o   Mitigate the lack of capability to develop and maintain proprietary information technology applications

o   Improved functionality

o   Profound Benefits to IT organization

Practice Sessions:

·       Factors to Improve Success

·       Traceability to organization’s capability model


3.       Understand the Problem and WHO is impacted

The golden rule is that the software solution must solve the business problem; otherwise it is not the right solution.  The ideal situation when working on a COTS project is one in which you elicit and analyze business requirements from the stakeholders before selecting a solution.  Too often you are faced with a pre-determined purchase of software packages and then your team is asked to implement the software after the fact.  In any case it is never too late to ensure we understand what problem we are trying to solve and who is expected to be impacted.

·       Problem statement discovery

·       Business Requirements

Practice Sessions:

·       Develop stakeholder analysis using a stakeholder map

·       Develop problem statement using situation statement

·       Develop a vision board to serve as an abbreviated business case


4.       Scoping the Solution

After we have a clear understanding of the problem to be solved with the expected benefits, we can scope the solution.  With the decision of a COTS solution approach, the stakeholders’ expectations must be set of trade-offs that are likely down the road and how much time and money the organization is willing to invest for a user-centric approach.  Developing just enough documentation to provide scope in the form of Stakeholder Requirements will be practiced in this section.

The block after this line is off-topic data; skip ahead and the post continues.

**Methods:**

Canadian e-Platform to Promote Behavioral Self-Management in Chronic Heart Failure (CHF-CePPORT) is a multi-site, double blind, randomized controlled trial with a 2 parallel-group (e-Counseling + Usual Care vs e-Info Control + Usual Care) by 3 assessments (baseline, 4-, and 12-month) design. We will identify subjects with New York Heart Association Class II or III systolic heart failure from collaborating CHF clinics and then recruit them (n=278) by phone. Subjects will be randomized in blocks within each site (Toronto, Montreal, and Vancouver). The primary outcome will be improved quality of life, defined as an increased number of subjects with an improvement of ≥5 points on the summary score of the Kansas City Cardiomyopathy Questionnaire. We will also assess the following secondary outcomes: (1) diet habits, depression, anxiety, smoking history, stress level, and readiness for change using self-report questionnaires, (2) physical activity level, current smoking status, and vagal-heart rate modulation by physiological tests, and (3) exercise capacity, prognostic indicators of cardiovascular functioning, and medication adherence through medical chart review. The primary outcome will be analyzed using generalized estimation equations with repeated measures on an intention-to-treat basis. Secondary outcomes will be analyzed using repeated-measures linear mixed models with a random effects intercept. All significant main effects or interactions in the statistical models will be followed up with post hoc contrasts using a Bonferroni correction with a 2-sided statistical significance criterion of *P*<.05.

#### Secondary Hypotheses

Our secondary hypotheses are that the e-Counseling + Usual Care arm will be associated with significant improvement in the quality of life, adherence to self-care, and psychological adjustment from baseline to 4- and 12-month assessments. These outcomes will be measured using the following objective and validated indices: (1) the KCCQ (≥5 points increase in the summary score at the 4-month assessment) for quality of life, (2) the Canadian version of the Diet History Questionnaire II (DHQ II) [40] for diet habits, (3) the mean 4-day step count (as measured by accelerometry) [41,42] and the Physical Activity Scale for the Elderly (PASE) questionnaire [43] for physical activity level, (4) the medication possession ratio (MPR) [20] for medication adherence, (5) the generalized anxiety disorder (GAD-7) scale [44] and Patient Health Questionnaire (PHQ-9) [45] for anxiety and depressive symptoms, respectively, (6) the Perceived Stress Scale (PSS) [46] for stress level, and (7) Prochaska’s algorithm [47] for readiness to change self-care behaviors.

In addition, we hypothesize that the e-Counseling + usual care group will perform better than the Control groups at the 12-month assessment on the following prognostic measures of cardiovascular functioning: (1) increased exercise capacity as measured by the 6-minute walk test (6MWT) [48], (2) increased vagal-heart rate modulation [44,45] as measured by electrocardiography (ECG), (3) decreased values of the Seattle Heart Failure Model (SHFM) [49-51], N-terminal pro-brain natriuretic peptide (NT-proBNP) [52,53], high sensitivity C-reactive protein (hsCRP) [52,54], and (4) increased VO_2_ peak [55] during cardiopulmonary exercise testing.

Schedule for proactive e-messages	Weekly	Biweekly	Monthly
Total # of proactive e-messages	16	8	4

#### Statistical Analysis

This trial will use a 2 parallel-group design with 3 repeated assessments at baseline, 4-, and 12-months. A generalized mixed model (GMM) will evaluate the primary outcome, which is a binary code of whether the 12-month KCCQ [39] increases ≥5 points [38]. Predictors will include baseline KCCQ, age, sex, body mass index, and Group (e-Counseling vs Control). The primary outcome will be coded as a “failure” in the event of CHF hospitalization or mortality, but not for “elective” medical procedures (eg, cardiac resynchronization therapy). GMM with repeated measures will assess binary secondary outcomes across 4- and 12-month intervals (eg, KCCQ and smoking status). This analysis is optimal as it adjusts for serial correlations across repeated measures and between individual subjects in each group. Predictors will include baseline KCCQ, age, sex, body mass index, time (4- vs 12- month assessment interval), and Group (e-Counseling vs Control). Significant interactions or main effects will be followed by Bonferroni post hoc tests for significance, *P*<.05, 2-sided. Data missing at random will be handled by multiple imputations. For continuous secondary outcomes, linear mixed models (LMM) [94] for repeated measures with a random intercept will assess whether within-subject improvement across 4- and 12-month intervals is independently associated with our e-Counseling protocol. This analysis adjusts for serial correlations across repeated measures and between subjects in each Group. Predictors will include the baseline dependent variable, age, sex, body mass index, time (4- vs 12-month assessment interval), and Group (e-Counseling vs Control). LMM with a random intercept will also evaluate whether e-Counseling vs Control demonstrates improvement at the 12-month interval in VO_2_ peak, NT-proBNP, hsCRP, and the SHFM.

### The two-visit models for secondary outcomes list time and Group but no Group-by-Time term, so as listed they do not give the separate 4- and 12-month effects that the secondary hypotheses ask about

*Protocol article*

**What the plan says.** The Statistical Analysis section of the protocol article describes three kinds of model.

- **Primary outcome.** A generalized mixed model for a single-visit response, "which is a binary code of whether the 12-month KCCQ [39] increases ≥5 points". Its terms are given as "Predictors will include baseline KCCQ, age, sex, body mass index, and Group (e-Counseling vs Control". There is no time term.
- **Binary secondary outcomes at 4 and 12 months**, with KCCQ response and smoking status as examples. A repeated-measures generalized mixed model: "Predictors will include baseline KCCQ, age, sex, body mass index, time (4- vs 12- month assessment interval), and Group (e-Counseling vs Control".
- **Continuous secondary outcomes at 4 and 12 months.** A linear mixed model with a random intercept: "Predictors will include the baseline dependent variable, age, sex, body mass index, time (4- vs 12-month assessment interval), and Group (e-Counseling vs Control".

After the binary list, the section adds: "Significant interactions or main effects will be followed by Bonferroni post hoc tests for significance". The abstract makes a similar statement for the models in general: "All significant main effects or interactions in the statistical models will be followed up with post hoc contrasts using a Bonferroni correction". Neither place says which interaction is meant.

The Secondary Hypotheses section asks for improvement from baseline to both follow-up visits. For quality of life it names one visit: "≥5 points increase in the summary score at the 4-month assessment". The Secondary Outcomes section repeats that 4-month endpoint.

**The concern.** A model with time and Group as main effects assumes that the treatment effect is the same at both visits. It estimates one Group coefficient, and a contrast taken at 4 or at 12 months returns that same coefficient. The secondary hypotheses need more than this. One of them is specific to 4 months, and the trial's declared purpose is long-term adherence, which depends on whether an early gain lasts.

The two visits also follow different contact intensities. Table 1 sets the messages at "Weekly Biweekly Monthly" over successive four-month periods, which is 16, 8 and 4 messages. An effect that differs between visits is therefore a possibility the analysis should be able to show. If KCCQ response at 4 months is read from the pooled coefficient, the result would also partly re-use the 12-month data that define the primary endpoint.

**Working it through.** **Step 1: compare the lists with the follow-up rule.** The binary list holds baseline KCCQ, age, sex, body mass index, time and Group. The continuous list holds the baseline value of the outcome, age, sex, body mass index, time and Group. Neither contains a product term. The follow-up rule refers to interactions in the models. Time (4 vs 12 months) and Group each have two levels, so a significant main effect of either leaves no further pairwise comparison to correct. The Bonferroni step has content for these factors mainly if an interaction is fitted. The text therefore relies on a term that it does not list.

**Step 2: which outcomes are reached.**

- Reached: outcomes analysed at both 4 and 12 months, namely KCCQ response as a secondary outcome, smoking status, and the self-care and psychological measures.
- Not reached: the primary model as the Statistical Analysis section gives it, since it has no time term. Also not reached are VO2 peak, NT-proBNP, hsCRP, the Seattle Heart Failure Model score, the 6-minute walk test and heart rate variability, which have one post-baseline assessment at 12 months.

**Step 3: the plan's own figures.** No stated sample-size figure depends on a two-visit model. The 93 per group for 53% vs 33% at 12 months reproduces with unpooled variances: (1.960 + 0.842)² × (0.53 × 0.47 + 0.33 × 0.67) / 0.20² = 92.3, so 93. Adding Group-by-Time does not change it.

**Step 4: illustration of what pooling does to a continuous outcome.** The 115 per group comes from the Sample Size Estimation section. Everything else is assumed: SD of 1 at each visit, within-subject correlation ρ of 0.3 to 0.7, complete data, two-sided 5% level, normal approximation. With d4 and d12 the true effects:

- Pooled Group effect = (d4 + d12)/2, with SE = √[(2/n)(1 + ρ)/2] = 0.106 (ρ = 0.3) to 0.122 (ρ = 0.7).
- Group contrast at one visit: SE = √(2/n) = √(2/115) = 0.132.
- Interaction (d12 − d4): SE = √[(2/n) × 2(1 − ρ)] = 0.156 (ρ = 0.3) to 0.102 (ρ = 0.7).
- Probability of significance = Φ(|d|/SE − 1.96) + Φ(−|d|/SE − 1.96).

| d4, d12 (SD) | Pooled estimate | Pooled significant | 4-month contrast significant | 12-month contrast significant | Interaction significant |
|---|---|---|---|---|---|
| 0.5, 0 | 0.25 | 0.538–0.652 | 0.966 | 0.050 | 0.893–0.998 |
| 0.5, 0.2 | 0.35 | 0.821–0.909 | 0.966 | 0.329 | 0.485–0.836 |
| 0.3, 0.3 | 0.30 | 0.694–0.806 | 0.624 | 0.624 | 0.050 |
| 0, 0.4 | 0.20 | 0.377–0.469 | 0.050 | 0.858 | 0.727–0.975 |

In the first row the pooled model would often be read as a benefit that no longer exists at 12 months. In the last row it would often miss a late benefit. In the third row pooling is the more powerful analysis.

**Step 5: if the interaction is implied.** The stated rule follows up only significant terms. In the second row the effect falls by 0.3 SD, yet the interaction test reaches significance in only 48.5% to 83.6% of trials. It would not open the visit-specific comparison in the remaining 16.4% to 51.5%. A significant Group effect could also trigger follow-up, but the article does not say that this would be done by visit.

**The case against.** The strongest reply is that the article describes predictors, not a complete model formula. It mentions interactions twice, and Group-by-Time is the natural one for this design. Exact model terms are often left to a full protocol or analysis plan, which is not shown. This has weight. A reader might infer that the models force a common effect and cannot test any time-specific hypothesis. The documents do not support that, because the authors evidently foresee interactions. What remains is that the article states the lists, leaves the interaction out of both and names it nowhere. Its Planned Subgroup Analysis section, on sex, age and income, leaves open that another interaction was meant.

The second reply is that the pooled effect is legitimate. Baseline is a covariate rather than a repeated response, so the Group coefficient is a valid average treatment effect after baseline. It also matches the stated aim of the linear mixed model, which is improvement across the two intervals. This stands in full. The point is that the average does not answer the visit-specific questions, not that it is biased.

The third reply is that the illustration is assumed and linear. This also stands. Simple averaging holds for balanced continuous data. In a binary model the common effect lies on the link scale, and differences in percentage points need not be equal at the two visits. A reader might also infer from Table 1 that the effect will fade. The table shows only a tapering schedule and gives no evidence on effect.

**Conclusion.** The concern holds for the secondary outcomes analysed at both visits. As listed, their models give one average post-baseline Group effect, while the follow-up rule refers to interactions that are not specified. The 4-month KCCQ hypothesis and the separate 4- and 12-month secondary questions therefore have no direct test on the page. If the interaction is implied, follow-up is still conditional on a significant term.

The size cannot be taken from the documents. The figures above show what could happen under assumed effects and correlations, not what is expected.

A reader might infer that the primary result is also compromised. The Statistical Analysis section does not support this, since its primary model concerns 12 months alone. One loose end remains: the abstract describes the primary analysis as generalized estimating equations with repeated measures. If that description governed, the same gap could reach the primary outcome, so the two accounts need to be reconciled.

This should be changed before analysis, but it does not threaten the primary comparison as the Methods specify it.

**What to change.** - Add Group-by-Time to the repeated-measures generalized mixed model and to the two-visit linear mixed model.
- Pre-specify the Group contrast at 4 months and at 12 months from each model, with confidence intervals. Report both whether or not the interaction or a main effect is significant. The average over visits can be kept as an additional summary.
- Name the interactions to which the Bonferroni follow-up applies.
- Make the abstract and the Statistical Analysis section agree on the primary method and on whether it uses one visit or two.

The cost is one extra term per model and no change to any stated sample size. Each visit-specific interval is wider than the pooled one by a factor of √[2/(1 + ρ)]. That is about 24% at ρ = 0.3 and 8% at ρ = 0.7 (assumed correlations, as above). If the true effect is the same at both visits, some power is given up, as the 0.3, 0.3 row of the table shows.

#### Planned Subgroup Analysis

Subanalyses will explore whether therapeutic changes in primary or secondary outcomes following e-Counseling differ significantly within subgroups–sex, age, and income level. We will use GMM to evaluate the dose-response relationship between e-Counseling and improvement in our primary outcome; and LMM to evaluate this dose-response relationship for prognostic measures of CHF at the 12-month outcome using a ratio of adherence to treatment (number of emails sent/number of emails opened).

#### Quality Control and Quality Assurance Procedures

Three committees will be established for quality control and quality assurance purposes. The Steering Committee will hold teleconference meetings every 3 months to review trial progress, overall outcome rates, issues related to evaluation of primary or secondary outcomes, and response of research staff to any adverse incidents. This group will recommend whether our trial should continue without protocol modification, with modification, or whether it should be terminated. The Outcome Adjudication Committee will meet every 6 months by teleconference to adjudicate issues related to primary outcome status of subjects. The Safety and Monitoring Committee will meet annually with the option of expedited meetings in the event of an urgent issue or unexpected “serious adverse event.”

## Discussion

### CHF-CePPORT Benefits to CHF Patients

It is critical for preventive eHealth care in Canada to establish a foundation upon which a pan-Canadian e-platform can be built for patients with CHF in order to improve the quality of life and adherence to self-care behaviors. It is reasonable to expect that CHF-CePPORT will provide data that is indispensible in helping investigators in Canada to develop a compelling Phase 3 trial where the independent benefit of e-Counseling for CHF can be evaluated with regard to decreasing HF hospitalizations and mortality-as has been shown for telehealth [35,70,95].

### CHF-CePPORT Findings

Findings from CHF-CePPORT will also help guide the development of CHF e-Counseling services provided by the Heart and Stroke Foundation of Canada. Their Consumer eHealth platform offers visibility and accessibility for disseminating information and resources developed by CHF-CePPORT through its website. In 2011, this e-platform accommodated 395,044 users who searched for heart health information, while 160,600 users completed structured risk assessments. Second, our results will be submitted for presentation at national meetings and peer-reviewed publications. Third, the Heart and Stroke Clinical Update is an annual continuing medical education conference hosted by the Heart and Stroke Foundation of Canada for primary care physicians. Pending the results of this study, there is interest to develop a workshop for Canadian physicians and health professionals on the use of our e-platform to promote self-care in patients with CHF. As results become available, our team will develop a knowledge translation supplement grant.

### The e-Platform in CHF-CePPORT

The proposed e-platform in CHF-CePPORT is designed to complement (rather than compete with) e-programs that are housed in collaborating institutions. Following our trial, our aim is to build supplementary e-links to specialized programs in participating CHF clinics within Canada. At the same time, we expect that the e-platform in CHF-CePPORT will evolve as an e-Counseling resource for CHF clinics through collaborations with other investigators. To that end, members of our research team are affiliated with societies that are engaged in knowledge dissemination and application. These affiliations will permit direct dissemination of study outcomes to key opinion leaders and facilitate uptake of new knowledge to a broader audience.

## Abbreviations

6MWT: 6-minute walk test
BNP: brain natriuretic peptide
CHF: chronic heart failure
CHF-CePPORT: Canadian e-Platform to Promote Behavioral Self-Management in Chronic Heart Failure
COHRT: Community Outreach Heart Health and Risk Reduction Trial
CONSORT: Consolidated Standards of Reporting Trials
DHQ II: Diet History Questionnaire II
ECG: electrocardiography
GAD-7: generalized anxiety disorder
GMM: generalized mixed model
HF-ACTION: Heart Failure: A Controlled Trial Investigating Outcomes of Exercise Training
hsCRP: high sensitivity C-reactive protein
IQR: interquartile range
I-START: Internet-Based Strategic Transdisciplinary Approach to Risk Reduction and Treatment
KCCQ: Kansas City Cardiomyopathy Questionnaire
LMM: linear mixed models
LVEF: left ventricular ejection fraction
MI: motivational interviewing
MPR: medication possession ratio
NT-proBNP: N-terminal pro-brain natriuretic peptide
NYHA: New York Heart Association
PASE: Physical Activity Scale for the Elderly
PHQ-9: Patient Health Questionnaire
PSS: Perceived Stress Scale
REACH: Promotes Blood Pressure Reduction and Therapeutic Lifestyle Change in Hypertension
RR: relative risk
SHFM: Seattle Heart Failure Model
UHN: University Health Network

·       Setting Stakeholder Expectations  

·       Stakeholder Requirements

o   What functionality must be supported

o   What conceptual data is supported and in what manner

o   What chunks of business rules should we be aware of

o   What conditions must be supported

·       Scope Definition

Practice Sessions:

·       Facilitate consensus on approach

·       Develop functional decomposition to depict expected functionality to fulfill

·       Develop context diagram to understand expected actors

·       Prioritize functional "chunks"

·       Develop high-level conceptual data model and state diagram for important object

·       Brainstorm collections of business rules

·       Identify non-functional aspects to be supported

·       Develop scope definition to guide vendor engagement


5.       Business Analysis in the Vendor Selection Process

In this section, you will be introduced to mechanics of developing requirements for seeking vendor feedback and Vendor Analysis and then practice.